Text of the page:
the other had retreated to the adjoining thicket and was there overtaken and killed. At Huling’s cabin the two
shots were heard. The first report was supposed to issue from the rifle of Aaron Wright, a hunter of Fairfield,
but when the second was heard the presence of the Indians was suspected. Aaron Wright himself heard the shots,
and so keen was his sense of hearing that he knew they came from strange rifles. Mr. Huling died on his farm prior
to 1810. His wife, Agnes, survived until 1814, and was buried in Conneaut Cemetery in the northeast corner of Fairfield.
Marcus, James and Ceal Haling were their sons.
Robert Wilson settled in the northern part at the mouth of Wilson’s Run in 1797, or earlier. He remained here until
death, leaving a wife but no children.
The exact date of David Mumford's arrival is not known, but it was prior to 1797. He was born in New Jersey, and
emigrated from Washington County, this State, to the farm in Tract 429, now owned by J. Hannah, near the center
of Union, where he remained engaged in clearing the land. and tilling the soil until his death in 1816. He had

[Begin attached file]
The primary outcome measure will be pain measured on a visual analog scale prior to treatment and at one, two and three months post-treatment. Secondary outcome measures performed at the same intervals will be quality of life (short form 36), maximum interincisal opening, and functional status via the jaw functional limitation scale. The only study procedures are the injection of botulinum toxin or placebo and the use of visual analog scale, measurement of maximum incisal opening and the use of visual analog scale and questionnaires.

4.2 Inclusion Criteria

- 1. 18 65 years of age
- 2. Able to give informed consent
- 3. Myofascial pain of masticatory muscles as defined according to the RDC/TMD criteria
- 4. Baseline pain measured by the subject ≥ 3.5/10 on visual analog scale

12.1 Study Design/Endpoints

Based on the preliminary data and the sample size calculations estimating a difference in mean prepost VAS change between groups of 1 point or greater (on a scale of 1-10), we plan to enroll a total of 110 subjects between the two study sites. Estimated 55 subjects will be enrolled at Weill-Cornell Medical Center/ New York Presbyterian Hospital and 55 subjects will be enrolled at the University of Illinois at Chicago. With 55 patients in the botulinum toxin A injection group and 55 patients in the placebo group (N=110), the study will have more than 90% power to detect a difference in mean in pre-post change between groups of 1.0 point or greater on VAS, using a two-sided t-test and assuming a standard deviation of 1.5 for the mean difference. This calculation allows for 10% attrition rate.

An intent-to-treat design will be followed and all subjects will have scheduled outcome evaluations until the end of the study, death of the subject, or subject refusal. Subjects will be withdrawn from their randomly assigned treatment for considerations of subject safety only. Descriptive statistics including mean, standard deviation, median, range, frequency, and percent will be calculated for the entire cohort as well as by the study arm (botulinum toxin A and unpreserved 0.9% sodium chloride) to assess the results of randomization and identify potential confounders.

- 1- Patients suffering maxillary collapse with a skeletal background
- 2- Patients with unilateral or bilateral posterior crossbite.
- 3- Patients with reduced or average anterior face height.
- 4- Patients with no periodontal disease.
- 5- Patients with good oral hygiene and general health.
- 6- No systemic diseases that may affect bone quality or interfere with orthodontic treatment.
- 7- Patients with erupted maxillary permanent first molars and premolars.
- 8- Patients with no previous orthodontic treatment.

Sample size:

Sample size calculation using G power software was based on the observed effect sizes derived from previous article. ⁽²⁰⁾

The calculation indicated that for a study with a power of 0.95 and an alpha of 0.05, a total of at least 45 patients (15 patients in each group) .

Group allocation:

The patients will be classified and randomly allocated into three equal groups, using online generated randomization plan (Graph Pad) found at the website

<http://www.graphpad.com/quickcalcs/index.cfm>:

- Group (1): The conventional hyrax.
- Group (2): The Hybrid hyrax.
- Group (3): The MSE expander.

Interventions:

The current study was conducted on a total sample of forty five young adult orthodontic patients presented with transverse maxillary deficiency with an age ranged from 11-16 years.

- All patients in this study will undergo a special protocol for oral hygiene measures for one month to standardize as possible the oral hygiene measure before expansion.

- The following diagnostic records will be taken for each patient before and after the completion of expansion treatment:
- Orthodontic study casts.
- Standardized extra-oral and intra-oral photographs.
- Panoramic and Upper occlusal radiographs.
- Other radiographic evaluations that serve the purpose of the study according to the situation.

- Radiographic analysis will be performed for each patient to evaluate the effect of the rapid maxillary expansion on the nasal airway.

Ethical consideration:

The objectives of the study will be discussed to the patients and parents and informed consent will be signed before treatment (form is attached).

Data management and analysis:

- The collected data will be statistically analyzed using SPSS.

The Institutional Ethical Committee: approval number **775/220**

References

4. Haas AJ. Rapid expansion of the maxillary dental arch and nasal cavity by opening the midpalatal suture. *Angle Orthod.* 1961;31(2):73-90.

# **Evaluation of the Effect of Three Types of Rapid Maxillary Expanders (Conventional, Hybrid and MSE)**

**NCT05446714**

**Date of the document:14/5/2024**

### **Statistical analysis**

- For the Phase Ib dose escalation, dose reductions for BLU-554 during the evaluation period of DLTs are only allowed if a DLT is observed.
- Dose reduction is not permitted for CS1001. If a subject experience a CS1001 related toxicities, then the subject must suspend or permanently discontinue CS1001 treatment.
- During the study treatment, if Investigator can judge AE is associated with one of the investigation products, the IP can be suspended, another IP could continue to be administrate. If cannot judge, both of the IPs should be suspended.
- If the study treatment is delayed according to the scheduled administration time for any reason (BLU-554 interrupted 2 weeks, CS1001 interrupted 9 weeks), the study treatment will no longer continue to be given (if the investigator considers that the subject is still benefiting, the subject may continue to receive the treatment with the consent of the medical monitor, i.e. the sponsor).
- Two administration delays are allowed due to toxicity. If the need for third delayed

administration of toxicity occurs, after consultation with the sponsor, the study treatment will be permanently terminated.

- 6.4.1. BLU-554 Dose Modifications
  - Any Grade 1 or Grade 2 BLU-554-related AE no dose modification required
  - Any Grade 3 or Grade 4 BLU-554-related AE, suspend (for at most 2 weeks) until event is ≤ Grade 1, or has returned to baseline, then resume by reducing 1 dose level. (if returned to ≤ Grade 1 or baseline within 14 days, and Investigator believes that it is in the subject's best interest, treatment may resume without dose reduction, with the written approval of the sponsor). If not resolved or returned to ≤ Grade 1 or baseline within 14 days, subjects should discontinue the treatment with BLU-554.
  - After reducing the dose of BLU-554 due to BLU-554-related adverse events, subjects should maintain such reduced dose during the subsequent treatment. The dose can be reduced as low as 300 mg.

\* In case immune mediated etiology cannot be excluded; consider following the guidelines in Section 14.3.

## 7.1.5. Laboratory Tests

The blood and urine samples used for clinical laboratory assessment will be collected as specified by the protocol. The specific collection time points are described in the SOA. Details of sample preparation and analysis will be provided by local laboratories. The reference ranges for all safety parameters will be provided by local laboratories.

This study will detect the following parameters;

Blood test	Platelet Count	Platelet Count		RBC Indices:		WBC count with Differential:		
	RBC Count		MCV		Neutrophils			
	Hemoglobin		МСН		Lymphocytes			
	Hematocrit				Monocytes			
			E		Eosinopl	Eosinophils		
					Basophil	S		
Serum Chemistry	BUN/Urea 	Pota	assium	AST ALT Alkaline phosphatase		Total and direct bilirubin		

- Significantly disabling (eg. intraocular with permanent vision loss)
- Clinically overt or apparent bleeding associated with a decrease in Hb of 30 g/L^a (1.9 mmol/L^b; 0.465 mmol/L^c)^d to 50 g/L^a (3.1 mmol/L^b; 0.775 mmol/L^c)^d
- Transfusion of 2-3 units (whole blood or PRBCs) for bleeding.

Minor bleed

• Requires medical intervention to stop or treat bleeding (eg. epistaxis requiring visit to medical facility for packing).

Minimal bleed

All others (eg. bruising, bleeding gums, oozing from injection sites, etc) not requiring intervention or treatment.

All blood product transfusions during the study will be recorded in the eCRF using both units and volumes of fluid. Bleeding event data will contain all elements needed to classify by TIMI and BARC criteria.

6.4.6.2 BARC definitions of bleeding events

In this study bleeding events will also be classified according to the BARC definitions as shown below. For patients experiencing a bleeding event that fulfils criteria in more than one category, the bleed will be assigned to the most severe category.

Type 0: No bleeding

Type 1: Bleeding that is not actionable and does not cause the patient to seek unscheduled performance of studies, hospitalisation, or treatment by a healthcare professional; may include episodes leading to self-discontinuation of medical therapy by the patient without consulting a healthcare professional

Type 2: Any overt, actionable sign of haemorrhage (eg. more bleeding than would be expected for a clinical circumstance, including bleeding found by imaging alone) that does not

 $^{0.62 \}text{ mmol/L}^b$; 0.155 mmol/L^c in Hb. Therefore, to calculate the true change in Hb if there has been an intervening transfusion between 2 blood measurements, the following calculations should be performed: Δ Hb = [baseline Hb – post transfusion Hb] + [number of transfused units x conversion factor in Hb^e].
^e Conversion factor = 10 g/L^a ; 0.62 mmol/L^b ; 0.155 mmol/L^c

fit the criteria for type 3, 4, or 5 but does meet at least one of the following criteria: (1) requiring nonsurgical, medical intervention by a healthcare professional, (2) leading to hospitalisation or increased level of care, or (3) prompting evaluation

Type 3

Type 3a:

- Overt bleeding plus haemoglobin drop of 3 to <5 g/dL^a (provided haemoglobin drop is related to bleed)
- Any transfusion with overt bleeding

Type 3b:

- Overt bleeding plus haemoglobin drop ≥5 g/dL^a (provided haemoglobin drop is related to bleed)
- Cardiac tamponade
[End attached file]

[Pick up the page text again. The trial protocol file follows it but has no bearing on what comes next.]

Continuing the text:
served in the Revolutionary war, was a Methodist, and an intelligent, prominent pioneer. His children were: James,
William, Peter, Margaret, wife of John Williams; Sarah, wife of William McFadden, and Martha, wife of Arthur Johnson.
A half dozen Holland land tracts are found along the French Creek. Contracts for their settlement were made as
follows: Tract 71, Tunis Elson, 100 acres, August 5, 1799, deed executed June 25, 1804; Tract 72, George Wentzel,
150 acres, August 5. 1799; Tract 73, Peter Elson, 150 acres, August 5, 1799, deed executed July 9. 1804; Tract
74, John McDill, 100 acres, August 5, 1799, deed executed July 9, 1805; Tract 75, William Armstrong, 150 acres,
September 26. 1799. deed delivered January 23, 1806; Tract 76, William Armstrong, 150 acres, September 26, 1799,